This, the difficulties of generating and detecting higher frequencies, made discovery of shortwave propagation difficult for commercial services. Radio amateurs may have conducted the first successful transatlantic tests in December 1921, operating in the 200 meter mediumwave band – the
In criminology, state crime is activity or failures to act that break the state's own criminal law or public international law. For these purposes, Ross defines a "state" as the elected and appointed officials, the bureaucracy, the institutions and organisations comprising the apparatus of the government; the state was the agency of deterrence, using the threat of punishment as a utilitarian tool to shape the behaviour of its citizens. It became the mediator, interpreting society's wishes for conflict resolution. Theorists identified the state as the "victim" in victimless crimes. Now, theorists are examining the role of the state as one of the possible perpetrators of crime whether directly or in the context of state-corporate crime. Green & Ward adopt Max Weber's thesis of a sovereign “state” as claiming a monopoly on the legitimate use of force. Thus, the criteria for determining whether a state is "deviant" will draw on international norms and standards of behaviour for achieving the state’s usual operating goals.
One of those standards will be whether the state respects human rights in the exercise of its powers. But, one of the definitional difficulties is that the states themselves define what is criminal within their own territories, as sovereign powers, they are not accountable to the international community unless they submit to international jurisdiction or criminal jurisdiction in particular; as international crimes, a state may engage in state terror and terrorism, war crimes, genocide. Both internationally and nationally, there may be corruption, state-corporate crime, organized crime. Within its territorial borders, some crimes are either the result of situations where the state is not the direct criminal actor, e.g. arising from natural disasters or through the agency of bodies such as the police. More the state is directly involved in excessive secrecy and cover-ups and unaccountability which reflect upper-class and nonpluralistic interests, infringe human rights. One of the key issues is the extent.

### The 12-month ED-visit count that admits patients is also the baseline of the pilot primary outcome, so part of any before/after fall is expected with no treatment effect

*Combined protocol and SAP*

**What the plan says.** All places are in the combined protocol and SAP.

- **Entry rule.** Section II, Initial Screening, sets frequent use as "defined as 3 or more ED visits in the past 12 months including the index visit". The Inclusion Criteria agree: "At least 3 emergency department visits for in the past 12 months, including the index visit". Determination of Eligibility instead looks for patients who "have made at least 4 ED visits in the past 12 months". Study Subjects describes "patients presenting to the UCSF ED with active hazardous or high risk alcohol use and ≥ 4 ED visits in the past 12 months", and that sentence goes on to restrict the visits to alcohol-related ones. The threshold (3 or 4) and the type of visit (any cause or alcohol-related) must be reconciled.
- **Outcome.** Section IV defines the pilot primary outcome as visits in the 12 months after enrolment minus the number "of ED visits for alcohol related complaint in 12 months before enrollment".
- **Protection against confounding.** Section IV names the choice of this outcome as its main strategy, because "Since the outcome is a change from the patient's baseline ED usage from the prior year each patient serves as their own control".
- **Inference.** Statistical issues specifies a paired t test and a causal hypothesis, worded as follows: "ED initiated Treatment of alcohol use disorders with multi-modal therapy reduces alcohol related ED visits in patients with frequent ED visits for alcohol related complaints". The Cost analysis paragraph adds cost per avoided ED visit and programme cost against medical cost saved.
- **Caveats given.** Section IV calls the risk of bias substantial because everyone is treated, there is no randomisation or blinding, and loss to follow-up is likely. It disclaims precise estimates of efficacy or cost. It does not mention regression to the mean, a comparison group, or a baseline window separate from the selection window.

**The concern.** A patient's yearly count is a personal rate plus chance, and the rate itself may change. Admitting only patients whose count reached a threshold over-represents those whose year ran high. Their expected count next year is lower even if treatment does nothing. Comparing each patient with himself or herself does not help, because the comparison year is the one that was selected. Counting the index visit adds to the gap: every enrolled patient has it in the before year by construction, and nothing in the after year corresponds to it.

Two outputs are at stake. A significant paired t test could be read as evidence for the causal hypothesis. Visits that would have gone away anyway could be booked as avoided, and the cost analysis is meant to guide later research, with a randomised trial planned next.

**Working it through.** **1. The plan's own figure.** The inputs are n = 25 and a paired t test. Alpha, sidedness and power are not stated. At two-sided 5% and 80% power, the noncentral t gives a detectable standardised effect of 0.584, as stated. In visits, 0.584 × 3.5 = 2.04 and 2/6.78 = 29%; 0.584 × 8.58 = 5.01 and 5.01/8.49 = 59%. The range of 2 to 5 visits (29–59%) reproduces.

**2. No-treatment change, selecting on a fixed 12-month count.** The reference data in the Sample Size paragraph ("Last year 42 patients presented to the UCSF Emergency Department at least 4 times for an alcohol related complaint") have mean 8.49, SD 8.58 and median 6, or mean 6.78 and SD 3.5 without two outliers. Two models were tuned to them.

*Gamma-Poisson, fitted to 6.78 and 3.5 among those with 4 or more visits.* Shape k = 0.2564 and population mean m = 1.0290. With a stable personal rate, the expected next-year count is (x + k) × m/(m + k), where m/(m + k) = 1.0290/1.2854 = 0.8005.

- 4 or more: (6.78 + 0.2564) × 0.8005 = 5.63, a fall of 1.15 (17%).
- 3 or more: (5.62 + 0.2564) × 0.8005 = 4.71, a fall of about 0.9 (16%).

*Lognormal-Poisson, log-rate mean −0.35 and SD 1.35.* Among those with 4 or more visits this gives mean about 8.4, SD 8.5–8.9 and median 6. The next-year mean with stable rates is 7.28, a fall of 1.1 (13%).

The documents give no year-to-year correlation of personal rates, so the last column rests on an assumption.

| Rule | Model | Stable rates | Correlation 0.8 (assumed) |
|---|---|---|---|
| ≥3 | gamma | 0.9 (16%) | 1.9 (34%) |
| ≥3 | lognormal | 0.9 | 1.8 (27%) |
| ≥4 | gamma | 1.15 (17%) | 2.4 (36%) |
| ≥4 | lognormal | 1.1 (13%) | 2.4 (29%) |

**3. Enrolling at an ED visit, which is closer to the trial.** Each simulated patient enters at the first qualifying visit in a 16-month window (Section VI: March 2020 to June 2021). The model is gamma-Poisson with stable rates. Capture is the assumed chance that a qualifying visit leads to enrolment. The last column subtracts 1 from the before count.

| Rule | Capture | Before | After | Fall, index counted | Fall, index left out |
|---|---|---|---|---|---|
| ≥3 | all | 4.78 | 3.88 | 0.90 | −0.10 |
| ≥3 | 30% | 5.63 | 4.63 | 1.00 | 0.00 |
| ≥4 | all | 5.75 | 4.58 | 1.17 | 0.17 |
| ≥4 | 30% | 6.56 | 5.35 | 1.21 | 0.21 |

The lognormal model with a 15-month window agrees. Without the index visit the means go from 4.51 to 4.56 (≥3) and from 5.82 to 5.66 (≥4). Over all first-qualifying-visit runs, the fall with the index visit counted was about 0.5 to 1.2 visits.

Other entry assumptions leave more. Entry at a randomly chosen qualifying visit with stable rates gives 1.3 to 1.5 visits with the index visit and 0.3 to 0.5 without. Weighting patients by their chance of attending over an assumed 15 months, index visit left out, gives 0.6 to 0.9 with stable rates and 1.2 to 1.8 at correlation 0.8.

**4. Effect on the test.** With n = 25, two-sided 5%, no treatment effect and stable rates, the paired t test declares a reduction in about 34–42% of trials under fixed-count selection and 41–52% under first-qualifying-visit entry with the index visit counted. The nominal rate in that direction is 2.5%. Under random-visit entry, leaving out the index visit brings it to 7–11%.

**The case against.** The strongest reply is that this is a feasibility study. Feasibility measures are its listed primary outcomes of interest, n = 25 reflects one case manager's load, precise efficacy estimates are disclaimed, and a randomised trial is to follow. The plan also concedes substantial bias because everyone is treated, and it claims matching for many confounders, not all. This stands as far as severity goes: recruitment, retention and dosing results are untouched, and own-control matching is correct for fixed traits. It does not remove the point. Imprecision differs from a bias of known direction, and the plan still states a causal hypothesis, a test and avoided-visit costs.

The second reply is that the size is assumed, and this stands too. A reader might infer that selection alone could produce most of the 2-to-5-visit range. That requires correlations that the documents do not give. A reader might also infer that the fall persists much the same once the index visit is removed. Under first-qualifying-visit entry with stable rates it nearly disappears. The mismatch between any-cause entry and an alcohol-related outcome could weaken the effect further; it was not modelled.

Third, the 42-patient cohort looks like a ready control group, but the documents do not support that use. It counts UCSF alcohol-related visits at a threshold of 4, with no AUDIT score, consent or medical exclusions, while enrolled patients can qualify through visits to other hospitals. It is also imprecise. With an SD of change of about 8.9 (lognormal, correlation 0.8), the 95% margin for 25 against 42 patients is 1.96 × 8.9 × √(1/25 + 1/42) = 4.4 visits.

State crimes are revealed by an investigative news agency resulting in scandals but among first world democratic states, it is difficult to maintain genuinely independent control over the criminal enforcement mechanisms and few senior officers of the state are held accountable. When the citizens of second and third world countries which may be of a more authoritarian nature, seek to hold their leaders accountable, the problems become more acute. Public opinion, media attention, public protests, whether violent or nonviolent, may all be criminalised as political crimes and suppressed, while critical international comments are of little real value. Barak examines recent history through Reaganism and Thatcherism which led to a decline in the provision of social services and an increase in public security functions. In turn, this created the opportunity for injustices and state crimes involving the suppression of democratic functions within the state; as Johns and Johnson note, "The concern of the U.
S. policy elites is not, with the establishment or protection of democracy. Within the context of state-corporate crime and Ward examine how the debt repayment schemes in developing countries place such a financial burden on states that they collude with corporations offering prospects of capital growth; such collusion entails the softening of environmental and other regulations. The debt service obligation can exacerbate political instability in countries where the legitimacy of state power is questioned; such political volatility leads states to adopt clientelistic or patrimonialist patterns of governance, fostering organized crime and authoritarianism. In some third world countries, this political atmosphere has encouraged repression and the use of torture. Exceptionally, genocide has occurred. Barak, G... Crimes by the capitalist state: An introduction to state criminality. Albany: State University of New York Press. Chambliss, W.. "State-organized crime". Criminology, 27, 183-208 Cohen, S.. "Human Rights and Crimes of the State: The Culture of Denial" in Criminological Perspectives, 2nd Edition..
London: Sage. Doig, A.. "From Lynskey to Nolan: The Corruption of British Politics and Public Service", Journal of Law and Society, Vol.23, No.1, pp36-56. Green, Penny & Ward, Tony. State Crime: Governments and Corruption. London: Pluto Press. Johns, Christina Jacqueline & Johnson, P. Ward. State Crime, The Media, And The Invasion of Panama. Westport, Connecticut: Praeger. Kramer, R. C.. "State violence and violent crime". Peace Review, 6, pp171-175 Ross, Jeffrey Ian.. Controlling State Crime, 2nd edition, New Brunswick, NJ: Transaction Publishe